Herman Van Rompuy, President of the European Council, has released a terrifying document outlining plans for "genuine economic and monetary union" ahead of this week's summit. Rompuy, once chastised by Nigel Farage as having "the charisma of a damp rag and the appearance of a low grade bank clerk", is making sure that this crisis does not go to waste and is using it to implement want many in Brussels have wanted for a long time. The founding document of the European Union emphasizes the need for "an ever closer union among the European people." While the euro may have been a disastrous attempt to achieve this goal, something much more worrying could be the result of the currency's gradual collapse.
The new document outlines "four essential building blocks": 1) an integrated financial framework, 2) an integrated budgetary framework, 3) an integrated economic policy framework, and 4) ensuring the necessary democratic legitimacy and accountability of decision-making with the EMU (Economic and Monetary Union).
There are many integrations and frameworks being proposed. What the document is outlining is the need for a European-wide banking supervision service, a deposit guarantee scheme, the pooling of debt, shared employment law and taxation levels, and the vetoing of member states' budgets. The possibility of the eurozone as a whole borrowing money will be "explored". German finance minister Wolfgang Schaeuble has called for the introduction of a European finance minister and an elected President of Europe.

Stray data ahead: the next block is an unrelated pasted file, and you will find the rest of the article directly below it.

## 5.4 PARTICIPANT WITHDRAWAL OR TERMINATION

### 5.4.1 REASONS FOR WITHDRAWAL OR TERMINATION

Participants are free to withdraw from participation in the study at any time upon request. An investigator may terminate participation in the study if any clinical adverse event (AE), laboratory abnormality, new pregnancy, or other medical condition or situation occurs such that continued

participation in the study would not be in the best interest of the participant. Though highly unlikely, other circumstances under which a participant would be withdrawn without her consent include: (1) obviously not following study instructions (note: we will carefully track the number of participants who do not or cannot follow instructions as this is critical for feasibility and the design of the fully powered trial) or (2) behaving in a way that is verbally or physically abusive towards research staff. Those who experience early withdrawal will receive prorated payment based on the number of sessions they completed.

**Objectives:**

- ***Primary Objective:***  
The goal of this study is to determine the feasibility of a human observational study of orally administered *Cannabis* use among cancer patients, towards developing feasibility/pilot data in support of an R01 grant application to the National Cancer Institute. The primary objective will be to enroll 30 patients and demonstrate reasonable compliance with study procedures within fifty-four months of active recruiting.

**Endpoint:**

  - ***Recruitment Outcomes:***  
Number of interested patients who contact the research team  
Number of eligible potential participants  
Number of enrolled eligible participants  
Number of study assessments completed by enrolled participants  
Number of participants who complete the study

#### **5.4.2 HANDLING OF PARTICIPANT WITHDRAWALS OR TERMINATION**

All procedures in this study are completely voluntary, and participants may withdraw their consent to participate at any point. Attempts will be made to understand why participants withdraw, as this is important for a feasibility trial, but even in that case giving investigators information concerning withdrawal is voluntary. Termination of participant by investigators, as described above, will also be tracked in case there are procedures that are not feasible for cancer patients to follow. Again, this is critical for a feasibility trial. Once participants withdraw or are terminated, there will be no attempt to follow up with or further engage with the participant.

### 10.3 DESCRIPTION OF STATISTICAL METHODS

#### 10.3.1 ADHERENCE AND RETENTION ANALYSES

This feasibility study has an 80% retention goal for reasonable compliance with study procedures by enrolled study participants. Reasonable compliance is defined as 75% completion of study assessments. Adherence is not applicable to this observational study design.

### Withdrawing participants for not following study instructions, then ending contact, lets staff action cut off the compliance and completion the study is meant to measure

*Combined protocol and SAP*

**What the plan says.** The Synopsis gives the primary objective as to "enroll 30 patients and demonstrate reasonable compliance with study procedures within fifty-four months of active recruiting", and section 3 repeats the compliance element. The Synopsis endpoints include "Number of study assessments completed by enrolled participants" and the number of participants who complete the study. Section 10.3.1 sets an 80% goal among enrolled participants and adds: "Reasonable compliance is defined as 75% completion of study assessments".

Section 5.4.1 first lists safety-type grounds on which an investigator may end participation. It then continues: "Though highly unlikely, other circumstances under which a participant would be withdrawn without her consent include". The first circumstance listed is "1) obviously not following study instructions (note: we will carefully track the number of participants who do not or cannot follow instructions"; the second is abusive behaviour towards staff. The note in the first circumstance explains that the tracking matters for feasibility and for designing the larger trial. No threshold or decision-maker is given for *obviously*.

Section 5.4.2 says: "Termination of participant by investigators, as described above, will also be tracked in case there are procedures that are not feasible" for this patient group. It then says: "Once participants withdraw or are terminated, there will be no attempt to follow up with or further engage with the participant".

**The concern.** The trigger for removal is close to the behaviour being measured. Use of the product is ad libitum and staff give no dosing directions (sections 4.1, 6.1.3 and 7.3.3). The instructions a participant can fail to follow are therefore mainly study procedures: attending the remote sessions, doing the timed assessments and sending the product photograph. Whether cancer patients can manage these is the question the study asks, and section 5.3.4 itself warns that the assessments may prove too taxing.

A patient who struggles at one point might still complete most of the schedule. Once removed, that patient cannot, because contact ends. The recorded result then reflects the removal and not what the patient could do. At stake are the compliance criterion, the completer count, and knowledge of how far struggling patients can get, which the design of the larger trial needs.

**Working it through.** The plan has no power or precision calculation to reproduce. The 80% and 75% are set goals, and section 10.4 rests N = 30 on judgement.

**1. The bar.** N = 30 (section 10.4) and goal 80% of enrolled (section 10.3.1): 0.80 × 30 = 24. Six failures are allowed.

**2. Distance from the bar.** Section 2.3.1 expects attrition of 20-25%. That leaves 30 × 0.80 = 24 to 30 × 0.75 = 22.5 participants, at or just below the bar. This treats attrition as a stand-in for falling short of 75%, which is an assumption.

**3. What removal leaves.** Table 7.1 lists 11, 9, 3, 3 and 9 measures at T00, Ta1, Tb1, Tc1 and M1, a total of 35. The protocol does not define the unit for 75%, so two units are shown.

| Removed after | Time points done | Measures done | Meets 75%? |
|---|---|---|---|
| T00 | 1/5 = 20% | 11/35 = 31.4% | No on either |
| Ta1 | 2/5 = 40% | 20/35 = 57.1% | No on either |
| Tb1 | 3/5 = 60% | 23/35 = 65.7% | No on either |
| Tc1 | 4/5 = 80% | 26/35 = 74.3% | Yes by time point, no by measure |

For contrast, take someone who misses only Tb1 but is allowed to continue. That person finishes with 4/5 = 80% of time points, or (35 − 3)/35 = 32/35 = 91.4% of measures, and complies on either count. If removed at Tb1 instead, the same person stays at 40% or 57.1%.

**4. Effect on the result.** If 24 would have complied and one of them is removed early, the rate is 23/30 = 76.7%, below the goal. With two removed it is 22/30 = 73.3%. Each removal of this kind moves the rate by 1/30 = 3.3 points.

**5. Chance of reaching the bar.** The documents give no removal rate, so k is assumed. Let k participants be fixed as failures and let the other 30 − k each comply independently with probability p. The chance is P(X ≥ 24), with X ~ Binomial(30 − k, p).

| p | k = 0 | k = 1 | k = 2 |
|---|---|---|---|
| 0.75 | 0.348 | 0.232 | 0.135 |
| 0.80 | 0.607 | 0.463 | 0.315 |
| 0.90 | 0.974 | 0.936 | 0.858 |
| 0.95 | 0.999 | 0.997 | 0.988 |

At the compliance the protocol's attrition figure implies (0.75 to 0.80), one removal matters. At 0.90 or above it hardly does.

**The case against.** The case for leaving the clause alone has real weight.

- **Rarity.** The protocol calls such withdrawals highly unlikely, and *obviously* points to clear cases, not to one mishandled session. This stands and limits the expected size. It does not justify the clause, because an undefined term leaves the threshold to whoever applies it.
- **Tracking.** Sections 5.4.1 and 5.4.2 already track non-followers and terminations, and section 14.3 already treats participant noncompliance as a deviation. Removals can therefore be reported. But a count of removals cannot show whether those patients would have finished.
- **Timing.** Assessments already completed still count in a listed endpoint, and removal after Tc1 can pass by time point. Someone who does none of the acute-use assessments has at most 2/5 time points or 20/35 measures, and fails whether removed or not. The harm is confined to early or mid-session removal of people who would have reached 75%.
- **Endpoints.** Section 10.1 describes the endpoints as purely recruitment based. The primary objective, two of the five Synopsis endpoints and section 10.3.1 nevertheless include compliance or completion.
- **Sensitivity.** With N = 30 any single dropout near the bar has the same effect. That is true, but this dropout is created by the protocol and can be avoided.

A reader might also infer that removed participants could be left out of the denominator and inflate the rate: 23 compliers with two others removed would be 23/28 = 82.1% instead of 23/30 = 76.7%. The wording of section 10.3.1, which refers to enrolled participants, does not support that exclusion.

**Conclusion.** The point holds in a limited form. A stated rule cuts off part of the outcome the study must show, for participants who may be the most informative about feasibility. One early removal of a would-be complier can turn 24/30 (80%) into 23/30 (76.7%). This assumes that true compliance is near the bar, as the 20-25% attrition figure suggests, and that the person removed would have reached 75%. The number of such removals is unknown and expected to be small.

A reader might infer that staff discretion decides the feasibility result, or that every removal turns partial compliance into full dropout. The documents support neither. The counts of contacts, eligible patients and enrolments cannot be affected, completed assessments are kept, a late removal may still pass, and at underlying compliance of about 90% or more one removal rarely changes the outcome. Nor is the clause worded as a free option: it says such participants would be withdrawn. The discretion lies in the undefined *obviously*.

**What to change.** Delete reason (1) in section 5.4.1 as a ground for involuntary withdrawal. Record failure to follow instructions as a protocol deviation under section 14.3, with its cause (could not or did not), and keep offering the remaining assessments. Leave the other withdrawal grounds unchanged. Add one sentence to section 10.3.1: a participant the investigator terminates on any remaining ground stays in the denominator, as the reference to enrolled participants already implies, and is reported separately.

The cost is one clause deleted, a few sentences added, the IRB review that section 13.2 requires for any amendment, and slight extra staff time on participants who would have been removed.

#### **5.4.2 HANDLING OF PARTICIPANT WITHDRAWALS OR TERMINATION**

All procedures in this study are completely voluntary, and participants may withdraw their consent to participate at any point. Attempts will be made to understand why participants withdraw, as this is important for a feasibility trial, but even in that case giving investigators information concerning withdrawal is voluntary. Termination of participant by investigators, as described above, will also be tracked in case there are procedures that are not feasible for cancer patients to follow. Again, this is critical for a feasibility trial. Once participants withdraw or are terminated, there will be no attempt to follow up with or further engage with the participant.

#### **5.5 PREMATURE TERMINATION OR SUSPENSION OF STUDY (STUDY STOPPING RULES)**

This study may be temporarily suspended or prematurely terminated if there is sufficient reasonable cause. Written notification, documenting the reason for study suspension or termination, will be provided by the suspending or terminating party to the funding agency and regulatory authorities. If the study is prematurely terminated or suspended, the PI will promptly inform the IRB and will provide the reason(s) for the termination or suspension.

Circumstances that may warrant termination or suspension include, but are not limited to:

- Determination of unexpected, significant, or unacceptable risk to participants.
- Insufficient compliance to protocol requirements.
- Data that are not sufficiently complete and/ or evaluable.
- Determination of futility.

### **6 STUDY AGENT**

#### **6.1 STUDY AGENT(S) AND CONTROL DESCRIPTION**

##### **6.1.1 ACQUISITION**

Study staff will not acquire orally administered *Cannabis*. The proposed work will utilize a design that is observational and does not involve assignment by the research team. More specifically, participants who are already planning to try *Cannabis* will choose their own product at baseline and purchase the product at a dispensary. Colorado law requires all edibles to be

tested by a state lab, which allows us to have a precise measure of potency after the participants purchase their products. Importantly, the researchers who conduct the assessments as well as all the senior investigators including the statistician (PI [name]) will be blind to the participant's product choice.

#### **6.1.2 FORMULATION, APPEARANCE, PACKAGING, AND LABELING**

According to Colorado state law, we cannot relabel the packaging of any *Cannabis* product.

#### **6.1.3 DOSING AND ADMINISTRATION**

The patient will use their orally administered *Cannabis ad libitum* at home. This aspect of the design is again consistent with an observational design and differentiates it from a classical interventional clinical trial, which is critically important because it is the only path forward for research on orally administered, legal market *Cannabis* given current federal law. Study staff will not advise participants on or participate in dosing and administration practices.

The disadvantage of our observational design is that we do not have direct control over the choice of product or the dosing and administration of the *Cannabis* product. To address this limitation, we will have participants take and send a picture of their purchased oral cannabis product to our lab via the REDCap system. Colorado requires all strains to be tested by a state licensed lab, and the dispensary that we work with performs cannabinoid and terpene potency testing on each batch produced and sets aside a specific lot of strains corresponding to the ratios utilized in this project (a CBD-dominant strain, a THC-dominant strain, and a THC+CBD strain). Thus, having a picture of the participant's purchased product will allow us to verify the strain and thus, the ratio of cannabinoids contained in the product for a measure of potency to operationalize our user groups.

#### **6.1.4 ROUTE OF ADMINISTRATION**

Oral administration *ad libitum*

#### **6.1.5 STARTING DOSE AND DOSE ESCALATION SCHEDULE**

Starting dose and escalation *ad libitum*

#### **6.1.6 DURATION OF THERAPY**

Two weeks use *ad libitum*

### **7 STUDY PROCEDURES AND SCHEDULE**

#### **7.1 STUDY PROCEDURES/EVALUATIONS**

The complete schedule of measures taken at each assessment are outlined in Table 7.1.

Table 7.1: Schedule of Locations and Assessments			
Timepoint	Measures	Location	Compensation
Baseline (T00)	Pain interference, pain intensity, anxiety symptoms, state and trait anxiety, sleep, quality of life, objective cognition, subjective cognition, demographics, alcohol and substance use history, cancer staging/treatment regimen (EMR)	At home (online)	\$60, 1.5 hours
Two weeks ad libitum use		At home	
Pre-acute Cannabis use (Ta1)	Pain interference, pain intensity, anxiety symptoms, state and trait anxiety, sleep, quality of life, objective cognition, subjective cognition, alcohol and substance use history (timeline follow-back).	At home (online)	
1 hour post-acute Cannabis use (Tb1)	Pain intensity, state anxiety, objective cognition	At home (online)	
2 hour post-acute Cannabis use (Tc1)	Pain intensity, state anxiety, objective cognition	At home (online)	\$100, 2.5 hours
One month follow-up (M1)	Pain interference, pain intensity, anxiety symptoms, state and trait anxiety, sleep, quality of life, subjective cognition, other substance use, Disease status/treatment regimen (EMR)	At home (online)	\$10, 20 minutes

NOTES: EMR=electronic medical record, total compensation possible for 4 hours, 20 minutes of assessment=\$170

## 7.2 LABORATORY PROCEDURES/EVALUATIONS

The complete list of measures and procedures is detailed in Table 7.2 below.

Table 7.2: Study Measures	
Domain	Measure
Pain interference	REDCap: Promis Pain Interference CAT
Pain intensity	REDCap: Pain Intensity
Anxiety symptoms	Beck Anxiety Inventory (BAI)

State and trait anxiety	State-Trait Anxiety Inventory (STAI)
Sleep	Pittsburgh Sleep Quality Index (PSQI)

This Thursday finance ministers from Germany, France, Spain and Italy will meet to discuss the proposals. Gavin Hewitt, Europe editor for the BBC, makes an important observation on the relations between the two powerhouses at these meetings:
It has generally been true that the European project has been driven forward when France and Germany are in step. They are not at the moment. There is a deep philosophical and political divide between them.
The socialist French government might welcome many if not all of the proposals Rompuy has outlined. However, the Germans have expressed reluctance to pool debt and would certainly resist calls for integrated economic policy.
It doesn't matter to policy makers in Brussels that Europeans overwhelmingly do not want to concede sovereignty to the European Union. The European Union is anti-democratic in nature and there is no reason to think that this is about to change. Nigel Farage once said to Rompuy, "I have no doubt that it is your intention to be the quiet assassin of European democracy and the European nation-state." It doesn't look like the assassination will be that quiet after all.